Saturday, May 19, 2012

Smore bloodless transcendentals

Continuing from this post, Paul Patton, the other co-editor of BDD, writes chapter 1. Therein he says: 

“For both the task of philosophy...relies on a certain usage of the absolute or unconditioned” (17). For Derrida his “affirmative deconstruction” relies on this distinction between the conditioned and the unconditioned. But how is the later formulated? And how are both related?

For Derrida the unconditioned is impossible, forever to come and never arrives. And yet it is necessary to keep open the conditioned from being fixed and stagnant by inciting growth and novelty. Thus its relation to the conditioned is one of mutual penetration yet irreducible distinction. And avoids the foundationalism and dualism of some type of essential absolute realm apart from the relative. Hence there is no 'pure' conditioned or unconditioned, no bodiless (formless) absolute and no substanceless (in Bryant's terms) body/form. “In practice, it is never a question of pure... [unconditioned] since there is always some kind of 'transaction' or exchange involved” (20).

Deleuze & Guatarri's notion of deterritorialisation is similar in that it posits an unconditioned in distinction yet inseperable from the conditioned. Hoever there are virtual and actual deterritorialisations. The virtual remains per se unrealizable yet can only manifest in the actual, hence the former is the “underlying condition of all forms of [the] actual” (22). This sounds similar to Derrida's 'embodied' thesis but note that for D&G “while pure events are expressed or incarnated in bodies or states of affairs...the pure event itself exists independently of these impure incarnations” (23).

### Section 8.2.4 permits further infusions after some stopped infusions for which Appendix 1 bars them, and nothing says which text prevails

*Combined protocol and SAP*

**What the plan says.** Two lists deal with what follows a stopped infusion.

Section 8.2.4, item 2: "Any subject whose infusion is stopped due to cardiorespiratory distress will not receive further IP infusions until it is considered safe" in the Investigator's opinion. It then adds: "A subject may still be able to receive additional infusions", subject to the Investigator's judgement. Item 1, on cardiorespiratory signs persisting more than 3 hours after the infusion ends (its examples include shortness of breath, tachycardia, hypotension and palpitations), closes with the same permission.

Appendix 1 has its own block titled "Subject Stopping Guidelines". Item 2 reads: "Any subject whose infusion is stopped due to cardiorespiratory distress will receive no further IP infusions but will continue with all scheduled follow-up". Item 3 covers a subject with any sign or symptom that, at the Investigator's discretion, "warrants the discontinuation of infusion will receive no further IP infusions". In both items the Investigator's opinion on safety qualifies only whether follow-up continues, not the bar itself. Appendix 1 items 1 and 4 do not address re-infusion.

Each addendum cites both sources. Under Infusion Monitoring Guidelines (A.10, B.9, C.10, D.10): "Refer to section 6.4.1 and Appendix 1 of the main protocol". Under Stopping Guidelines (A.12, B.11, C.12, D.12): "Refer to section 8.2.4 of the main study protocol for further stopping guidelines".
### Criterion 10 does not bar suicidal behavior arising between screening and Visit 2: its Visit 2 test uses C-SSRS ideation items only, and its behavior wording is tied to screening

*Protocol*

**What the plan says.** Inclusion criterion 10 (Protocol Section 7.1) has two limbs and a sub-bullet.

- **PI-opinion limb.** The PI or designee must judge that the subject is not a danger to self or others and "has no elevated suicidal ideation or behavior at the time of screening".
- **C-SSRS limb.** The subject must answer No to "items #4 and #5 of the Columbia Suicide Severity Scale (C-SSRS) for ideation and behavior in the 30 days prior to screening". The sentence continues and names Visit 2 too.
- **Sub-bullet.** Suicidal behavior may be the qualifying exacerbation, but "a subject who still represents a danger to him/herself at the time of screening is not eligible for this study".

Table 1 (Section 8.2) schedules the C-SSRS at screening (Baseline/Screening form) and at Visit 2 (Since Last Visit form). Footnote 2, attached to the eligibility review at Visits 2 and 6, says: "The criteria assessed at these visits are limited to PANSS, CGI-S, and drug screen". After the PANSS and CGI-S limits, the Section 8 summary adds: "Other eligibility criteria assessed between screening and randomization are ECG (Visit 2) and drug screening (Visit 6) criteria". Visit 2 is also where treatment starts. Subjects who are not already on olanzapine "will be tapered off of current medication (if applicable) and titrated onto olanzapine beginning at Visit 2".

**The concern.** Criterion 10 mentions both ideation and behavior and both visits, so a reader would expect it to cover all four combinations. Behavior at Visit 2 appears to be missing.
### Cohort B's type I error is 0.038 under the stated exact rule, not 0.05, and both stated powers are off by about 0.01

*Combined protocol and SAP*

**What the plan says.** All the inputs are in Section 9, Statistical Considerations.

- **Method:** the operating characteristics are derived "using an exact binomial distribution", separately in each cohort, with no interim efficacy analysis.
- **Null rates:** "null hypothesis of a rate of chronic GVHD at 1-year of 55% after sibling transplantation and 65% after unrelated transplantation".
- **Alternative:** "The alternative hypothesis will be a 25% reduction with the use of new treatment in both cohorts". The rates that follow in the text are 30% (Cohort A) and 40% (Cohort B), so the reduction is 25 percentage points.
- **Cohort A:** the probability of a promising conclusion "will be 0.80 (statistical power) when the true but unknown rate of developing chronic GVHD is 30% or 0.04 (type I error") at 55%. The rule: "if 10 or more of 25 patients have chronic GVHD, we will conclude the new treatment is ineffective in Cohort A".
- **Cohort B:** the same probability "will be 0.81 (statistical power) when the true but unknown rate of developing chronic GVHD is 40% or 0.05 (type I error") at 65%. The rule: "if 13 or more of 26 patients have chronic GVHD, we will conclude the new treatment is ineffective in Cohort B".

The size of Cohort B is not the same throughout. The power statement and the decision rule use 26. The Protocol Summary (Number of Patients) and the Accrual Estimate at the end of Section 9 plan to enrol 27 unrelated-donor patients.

Patton realizes that “the concept of the pure event does not feature prominently in Derrida's work” (24). Yet he struggles to find instances of this 'pure event' in Derrida, showing how he uses those words. And yet per above for Derrida such an event of the unconditioned or virtual must be inextricably embodied; it is not tainted by such “impure incarnations.” Granted Derrida and D&G are alike is using the conditioned and unconditioned, and in some other ways Patton lays out, but not so on this important point.

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